More than 20 million people tuned in to the Republican National Convention on the first full day of convention proceedings, and more of them watched on Fox News than on any other channel by far. TVNewser According to preliminary data from Nielsen Media Research (final numbers could change, but probably not by much), FNC averaged 5.15 million viewers from 8 p.m. to 11 p.m. Tuesday night. MSNBC averaged 1.3 million, with CNN averaging 1.2 million.
Pinterest, Instagram Continue Meteoric Growth (LA Times / Tech Now)
Pinterest and Instagram, two social networks that gained mainstream popularity in just the last year, are continuing to grow at exponential rates, a new study shows. Weekly visits to Pinterest's website from North American users hit nearly 29 million in July, up from 1.27 million a year earlier, according to Experian Marketing Services. That's an increase of 2,183 percent for the social network, which has been especially popular among women. minOnline This is not a phenomenon restricted to the U.S. market. They both are now among the top 20 social nets in the major markets worldwide.
Google Plus Goes to the Office (NYT / Bits)
Now Google Plus means business. Google announced Wednesday that it is integrating features from Google Plus, its large but underutilized social network, with Google Apps, the online document, calendar and spreadsheet service that Google sells to corporations. LA Times / Tech Now Google is a bit of a laggard in social networking, which has already made a grand -- and potentially lucrative -- entrance into the business world. Look no further than Yammer, which Microsoft bought for $1.2 billion.
Twitter Gives 'Certified Products' Badges to 12 Ecosystem Companies (Ad Age / Digital)
Twitter has made another move to govern its ecosystem, announcing "certified products" badges for developers who play by its rules. AllTwitter This comes after alienating many developers that extended Twitter's reach and enabled businesses to be more successful online. Note the distinction.
Job Openings at Amazon Web Services Reveal Its Future (NYT / Bits)
Amazon.com does not talk much about what it does in operating the world's largest publicly available computing cloud. But if you read between the lines you can get a sense of where it is going – global expansion, a new kind of Web browser, and spy work for the United States government.
What Kind of Book Reader Are You? A Diagnostics Guide (The Atlantic Wire)
The New Yorker's Page-Turner blog includes a book-reader coinage that got us thinking about our own reading styles. There, Mark O'Connell confesses his dirty little reading secret: He doesn't finish books; he's a "promiscuous reader," a book abandoner. What kind are you? The New Yorker / Page-Turner On my bedside table, there's a precarious column of half-read paperbacks that taunts me with the evidence of my own readerly promiscuity. The reason I don't finish books is not that I don't like reading enough; it's that I like reading too much.
In Executive Shake-Up, Nickelodeon Fires Its Animation Chief (NYT / Media Decoder)
Nickelodeon, under pressure to reverse sharp ratings declines, fired its president of animation and longtime head of preschool programming on Wednesday amid a broader management shake-up. THR Related: Russell Hicks has been tapped as president of content development and production for the Nickelodeon Group. The 14-year veteran of the youth-themed cabler, who has been chief creative officer since 2008, will now oversee the company's live-action, animation development and production teams for all of Nick's content platforms and be based in the network's Burbank and Santa Monica offices.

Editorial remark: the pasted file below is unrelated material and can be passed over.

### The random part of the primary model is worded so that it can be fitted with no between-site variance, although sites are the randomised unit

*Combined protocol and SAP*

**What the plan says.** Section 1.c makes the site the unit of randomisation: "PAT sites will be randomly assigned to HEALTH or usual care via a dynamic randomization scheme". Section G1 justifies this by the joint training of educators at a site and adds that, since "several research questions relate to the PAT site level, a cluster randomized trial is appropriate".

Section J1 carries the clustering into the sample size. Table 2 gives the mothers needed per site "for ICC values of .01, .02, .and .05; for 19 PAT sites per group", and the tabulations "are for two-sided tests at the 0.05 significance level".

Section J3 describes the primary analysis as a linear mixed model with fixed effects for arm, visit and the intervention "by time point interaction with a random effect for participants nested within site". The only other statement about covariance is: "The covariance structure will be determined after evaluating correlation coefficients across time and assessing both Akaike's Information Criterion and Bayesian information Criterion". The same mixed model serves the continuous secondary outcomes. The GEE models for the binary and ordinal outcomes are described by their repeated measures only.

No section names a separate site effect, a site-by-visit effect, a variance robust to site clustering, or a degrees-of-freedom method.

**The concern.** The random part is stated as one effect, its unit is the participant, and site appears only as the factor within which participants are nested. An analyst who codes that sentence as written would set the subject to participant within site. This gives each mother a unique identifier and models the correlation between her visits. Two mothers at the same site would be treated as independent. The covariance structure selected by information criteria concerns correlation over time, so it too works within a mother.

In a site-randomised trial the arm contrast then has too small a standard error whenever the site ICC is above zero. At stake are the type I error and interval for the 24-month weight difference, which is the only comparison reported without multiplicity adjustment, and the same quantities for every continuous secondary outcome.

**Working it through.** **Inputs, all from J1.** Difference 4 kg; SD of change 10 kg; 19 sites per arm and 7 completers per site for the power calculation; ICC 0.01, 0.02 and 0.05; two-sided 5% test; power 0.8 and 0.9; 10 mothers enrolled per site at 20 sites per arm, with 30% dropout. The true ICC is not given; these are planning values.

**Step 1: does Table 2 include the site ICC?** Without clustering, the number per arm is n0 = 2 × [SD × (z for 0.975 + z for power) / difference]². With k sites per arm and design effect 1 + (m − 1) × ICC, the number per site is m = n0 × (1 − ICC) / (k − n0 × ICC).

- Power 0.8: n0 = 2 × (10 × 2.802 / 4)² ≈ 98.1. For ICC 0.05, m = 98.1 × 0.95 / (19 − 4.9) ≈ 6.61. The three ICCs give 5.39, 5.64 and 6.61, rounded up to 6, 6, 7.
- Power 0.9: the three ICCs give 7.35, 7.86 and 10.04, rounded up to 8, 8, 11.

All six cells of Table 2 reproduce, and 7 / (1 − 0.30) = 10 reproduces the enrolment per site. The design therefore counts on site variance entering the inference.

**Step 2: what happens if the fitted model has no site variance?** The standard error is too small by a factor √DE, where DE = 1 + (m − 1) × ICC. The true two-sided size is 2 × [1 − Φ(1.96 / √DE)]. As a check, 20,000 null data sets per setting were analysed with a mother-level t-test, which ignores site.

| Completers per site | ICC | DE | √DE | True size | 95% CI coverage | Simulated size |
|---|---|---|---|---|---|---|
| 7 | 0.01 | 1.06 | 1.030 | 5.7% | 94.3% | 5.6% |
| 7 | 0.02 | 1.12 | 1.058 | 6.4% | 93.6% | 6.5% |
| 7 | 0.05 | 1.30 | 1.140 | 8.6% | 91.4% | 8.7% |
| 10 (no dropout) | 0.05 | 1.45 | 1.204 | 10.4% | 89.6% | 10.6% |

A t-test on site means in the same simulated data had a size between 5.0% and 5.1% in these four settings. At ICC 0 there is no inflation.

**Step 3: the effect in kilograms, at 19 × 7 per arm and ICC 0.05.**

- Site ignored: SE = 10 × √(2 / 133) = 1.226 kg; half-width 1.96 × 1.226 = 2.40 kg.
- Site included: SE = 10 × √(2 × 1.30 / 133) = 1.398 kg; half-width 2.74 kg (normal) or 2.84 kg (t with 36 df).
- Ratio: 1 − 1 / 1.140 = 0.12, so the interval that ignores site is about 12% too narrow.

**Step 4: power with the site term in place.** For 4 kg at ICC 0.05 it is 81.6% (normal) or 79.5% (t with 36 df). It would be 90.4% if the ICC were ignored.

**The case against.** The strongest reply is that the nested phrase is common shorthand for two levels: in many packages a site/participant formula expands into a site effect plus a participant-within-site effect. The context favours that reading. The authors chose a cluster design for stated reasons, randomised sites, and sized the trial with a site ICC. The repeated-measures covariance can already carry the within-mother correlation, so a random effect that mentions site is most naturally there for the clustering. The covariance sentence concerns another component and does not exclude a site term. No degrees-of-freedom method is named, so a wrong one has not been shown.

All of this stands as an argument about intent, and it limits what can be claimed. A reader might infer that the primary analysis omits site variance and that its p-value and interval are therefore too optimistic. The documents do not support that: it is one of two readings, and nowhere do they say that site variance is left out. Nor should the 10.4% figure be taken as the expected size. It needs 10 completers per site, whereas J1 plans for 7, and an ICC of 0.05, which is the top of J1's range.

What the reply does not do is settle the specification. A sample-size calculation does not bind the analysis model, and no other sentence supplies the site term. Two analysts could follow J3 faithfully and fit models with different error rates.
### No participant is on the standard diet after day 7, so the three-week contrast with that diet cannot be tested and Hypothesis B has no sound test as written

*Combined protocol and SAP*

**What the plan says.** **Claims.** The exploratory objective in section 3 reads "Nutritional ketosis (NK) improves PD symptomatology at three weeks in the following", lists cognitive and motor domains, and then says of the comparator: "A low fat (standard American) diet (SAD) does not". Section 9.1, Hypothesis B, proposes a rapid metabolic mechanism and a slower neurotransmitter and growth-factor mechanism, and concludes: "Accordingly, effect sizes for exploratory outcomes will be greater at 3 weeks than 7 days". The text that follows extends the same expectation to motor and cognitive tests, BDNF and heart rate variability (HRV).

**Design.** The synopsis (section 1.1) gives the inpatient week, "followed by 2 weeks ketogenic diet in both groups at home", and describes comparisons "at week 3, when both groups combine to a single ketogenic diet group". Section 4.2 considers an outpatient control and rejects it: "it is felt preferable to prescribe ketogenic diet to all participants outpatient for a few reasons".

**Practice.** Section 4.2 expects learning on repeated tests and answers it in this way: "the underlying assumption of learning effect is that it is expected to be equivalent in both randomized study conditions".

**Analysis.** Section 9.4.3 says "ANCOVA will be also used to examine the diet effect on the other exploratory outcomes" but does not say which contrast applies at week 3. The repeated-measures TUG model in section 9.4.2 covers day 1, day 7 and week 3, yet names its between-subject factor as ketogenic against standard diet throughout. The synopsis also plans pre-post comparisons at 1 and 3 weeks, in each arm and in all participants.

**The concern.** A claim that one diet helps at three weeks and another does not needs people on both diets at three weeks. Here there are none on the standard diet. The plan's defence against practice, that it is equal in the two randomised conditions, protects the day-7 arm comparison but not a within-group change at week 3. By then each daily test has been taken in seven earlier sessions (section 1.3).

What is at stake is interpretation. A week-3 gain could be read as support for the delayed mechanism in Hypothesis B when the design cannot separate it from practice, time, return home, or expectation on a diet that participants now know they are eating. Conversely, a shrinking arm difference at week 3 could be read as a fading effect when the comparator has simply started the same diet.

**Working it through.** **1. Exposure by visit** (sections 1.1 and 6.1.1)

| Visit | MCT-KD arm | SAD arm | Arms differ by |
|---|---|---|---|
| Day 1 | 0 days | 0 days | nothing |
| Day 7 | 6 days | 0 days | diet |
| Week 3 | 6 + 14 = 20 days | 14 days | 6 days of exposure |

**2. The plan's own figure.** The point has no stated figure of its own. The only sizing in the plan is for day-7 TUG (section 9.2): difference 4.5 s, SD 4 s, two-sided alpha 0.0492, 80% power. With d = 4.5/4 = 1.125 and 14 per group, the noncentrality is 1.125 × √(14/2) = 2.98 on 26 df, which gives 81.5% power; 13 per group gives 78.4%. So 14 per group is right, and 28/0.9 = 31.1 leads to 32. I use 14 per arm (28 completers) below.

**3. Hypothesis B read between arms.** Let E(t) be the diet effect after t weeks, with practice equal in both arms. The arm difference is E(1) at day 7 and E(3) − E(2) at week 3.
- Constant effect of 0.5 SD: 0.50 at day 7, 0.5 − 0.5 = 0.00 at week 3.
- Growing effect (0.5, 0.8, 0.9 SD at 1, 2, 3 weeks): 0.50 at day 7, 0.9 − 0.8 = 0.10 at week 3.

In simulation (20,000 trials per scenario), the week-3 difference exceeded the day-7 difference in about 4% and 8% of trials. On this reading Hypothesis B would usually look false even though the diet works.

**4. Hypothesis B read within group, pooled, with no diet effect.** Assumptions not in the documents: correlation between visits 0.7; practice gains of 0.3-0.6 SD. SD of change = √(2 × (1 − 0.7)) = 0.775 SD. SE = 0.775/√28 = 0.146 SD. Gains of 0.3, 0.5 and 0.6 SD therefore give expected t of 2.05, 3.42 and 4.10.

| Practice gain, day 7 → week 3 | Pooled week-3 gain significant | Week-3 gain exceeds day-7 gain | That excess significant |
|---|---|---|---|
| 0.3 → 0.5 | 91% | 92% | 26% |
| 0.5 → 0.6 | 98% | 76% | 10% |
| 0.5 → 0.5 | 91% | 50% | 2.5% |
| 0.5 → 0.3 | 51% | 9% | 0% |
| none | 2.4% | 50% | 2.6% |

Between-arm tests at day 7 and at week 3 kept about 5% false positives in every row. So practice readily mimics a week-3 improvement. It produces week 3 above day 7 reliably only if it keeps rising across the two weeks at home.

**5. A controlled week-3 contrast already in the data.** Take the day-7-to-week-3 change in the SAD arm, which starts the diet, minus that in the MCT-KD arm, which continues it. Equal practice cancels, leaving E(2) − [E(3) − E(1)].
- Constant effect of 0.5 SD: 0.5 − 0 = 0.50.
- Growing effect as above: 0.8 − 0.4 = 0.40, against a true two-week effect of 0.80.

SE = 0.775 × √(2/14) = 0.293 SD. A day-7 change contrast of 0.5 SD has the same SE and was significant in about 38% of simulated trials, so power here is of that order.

SEAL's Book Shows bin Laden Raid Up Close (Yahoo! News / AP)
Navy SEAL's firsthand account of the raid that killed Osama bin Laden pulls back the veil on the secret operations conducted almost nightly by elite American forces against terrorist suspects.
Fox News and Twitter Launch Partnership for Conventions (LostRemote)
Fox News and Twitter already have a history of strategic partnerships that tap into the social platform's vast amount of data. In January the two worked together around Fox News' Republican debate, and now they're partnering for the conventions, extending Twitter's Political Index to television with a wider range of political figures.
Attorneys General Join $69M Electronic Book Deal (Yahoo! News / AP)
Attorneys general in 55 jurisdictions who claim there was a conspiracy to fix prices of electronic books say they've gotten on board with a $69 million settlement of antitrust claims against three publishers. The Denver Post Coloradoans who bought an eBook from one of three publishers between April 1, 2010, through last May 21 could have a partial refund coming from a deal to settle price-fixing allegations. "We will not tolerate publishers colluding to overcharge consumers millions of dollars for some of the most popular eBooks," Colorado Attorney General John Suthers said in a statement.
Paramount and Godfather Author Heirs Clash in NY (Yahoo! News / AP)
The dispute over the future of the Godfather franchise is moving to federal court in Manhattan as Paramount Pictures and heirs of the story's author face off at a hearing Thursday. Paramount, which is owned by Viacom Inc., sued the late author's estate in March, seeking a declaration that it automatically owned book publishing rights in any book that was a sequel to The Godfather.